Science vs. Science
The evolution debate reignited this month as Oklahoma Attorney General Drew Edmondson ruled that Oklahoma’s State Textbook Committee doesn’t have the authority to require that biology textbooks carry a disclaimer that calls Darwinism a “controversial theory.” (Committee members plan to challenge the ruling.) Meanwhile, in Louisiana, the Tangipahoa School Board voted 5-4 against taking a defense of a similar disclaimer to the U.S. Supreme Court after an appeals court declared that the disclaimer is unconstitutional.
While none of this is good news for those who question Darwinism, one thing is clear: Darwinists are being forced to play defense. A major reason why is the emergence over the last few years of the Intelligent Design movement-a group of scholars and writers who argue that the world and its creatures show evidence of design. Who are some of the authors behind this movement? WORLD spoke with four of them.
Ignore That Man Behind the Curtain
In 1987, when UC Berkeley law professor Phillip Johnson asked God what he should do with the rest of his life, he didn’t know he’d wind up playing Toto to the ersatz wizards of Darwinism. But a fateful trip by a London bookstore hooked Mr. Johnson on a comparative study of evolutionary theory. And by 1993, Mr. Johnson’s book Darwin on Trial had begun peeling back the thin curtain of science that shielded evolution to reveal what lay behind: Darwinian philosophers churning out a powerful scientific mirage.
Darwin on Trial was the result of Mr. Johnson’s years-long, lawyerly dissection of arguments for evolution. The forensic strategies of prominent evolutionists like Richard Dawkins and Stephen Jay Gould reminded Mr. Johnson of courtroom sleight-of-hand: Their materialist definition of terms decided the debate before opening arguments could begin. “I could see,” he said, “that evolution was not so much science as a philosophy that Darwinists had adopted in the teeth of the facts.”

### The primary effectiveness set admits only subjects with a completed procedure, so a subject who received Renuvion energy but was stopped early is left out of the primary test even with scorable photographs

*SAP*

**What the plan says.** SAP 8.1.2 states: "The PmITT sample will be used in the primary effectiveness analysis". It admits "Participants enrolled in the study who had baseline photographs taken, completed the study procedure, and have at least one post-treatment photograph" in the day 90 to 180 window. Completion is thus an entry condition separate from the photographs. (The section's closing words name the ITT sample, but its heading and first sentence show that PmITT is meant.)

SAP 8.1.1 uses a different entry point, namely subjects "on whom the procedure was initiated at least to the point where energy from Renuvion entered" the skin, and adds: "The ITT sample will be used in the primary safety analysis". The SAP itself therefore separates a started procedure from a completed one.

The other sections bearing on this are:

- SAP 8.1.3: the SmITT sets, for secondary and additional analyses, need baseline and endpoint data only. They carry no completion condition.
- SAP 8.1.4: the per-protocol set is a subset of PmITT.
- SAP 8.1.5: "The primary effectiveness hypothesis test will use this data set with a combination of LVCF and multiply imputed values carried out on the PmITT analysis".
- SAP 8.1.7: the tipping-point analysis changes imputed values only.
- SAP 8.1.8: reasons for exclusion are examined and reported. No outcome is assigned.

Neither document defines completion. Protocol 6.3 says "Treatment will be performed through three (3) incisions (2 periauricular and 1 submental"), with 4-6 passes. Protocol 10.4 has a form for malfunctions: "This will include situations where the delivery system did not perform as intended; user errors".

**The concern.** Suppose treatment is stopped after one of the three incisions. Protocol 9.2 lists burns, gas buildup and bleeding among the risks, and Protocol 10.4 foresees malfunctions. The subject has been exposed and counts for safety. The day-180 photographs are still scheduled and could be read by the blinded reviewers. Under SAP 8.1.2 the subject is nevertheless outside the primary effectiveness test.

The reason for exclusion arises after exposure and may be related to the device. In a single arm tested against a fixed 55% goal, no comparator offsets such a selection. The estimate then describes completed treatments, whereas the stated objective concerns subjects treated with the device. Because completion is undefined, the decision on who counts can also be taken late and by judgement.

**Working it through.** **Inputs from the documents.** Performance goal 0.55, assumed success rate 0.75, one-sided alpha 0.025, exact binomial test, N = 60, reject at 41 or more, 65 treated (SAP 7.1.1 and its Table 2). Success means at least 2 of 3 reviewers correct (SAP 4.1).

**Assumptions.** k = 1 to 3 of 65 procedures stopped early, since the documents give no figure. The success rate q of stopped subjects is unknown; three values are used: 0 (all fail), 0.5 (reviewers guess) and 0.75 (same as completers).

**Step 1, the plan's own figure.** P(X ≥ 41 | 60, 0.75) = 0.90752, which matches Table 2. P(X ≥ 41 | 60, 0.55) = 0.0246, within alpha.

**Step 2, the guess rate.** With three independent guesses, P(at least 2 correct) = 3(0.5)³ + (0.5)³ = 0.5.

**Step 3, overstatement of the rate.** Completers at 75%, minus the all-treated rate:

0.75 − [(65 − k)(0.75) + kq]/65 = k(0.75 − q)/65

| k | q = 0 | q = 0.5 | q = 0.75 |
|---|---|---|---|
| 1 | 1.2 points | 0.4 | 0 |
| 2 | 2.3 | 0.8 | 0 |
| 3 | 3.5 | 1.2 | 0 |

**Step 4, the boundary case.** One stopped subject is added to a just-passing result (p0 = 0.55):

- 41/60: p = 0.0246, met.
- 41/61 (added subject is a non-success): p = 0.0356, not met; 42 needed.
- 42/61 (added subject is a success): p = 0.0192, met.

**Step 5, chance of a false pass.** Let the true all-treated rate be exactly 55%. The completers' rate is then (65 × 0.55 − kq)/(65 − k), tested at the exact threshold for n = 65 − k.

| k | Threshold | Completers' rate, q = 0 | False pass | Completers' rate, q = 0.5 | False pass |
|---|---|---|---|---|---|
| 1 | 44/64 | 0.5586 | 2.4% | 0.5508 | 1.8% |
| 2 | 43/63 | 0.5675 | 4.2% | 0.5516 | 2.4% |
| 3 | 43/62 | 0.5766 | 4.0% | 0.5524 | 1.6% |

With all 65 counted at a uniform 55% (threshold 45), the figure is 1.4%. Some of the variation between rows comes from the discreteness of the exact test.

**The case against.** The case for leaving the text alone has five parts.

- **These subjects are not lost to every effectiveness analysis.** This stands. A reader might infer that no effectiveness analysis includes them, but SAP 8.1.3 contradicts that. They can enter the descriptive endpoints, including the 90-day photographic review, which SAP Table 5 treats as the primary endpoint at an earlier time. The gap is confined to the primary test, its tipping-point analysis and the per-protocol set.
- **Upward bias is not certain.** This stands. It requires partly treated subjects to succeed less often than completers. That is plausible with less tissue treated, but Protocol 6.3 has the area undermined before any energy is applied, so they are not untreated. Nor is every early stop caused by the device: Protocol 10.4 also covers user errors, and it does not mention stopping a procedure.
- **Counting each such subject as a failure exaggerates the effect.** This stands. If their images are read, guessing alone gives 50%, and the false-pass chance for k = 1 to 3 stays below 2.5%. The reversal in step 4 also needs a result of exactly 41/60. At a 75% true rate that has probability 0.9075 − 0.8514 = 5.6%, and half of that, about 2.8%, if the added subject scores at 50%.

Once evolutionists read his book, they were eager to sink their teeth into Mr. Johnson, whom they saw as a middle-aged, Harvard-educated dilettante sticking his unscientific nose where it didn’t belong. Critics lined up to debate him. But once engaged, his adversaries found him to be both ruthlessly intelligent and maddeningly congenial. With his agreeable, favorite-uncle face, wire-rimmed specs, and a perpetual smile in his voice, it was hard not to like Mr. Johnson as he shredded their arguments. And, of all things, he even wanted to be friends when the debates were through.
“I’ve been overplayed as a controversialist,” said Mr. Johnson, who sees such bridge-building as his greatest strength. (God built a bridge to him during the failure of his first marriage, when he became a Christian believer. He met his second wife Kathie at a Presbyterian church conference.) “I see myself as a person who tries to build alliances and friendships. To win the debate, you have to carry both the moral high ground and the intellectual high ground rather than try to win by any sort of power tactics. That’s really what we’re trying to teach people.”
The “we” is the cadre of intelligent design (ID) proponents for whom Mr. Johnson acted as an early fulcrum. In the early 1990s, as formidable scientists and theoreticians like Michael Behe, William Dembski, and others emerged in support of design theory, Mr. Johnson made contact, exchanged flurries of email, and arranged personal meetings. He frames these alliances as a “wedge strategy,” with himself as lead blocker and ID scientists carrying the ball in behind him.
“We’re unifying the divided people and dividing the unified people,” he said, adding that the “unified people” refers to Darwinists who at present occupy increasingly dissonant camps. The debate, he argues, is being successfully reformulated in a way that changes the balance of influence and “puts the right questions on the table.”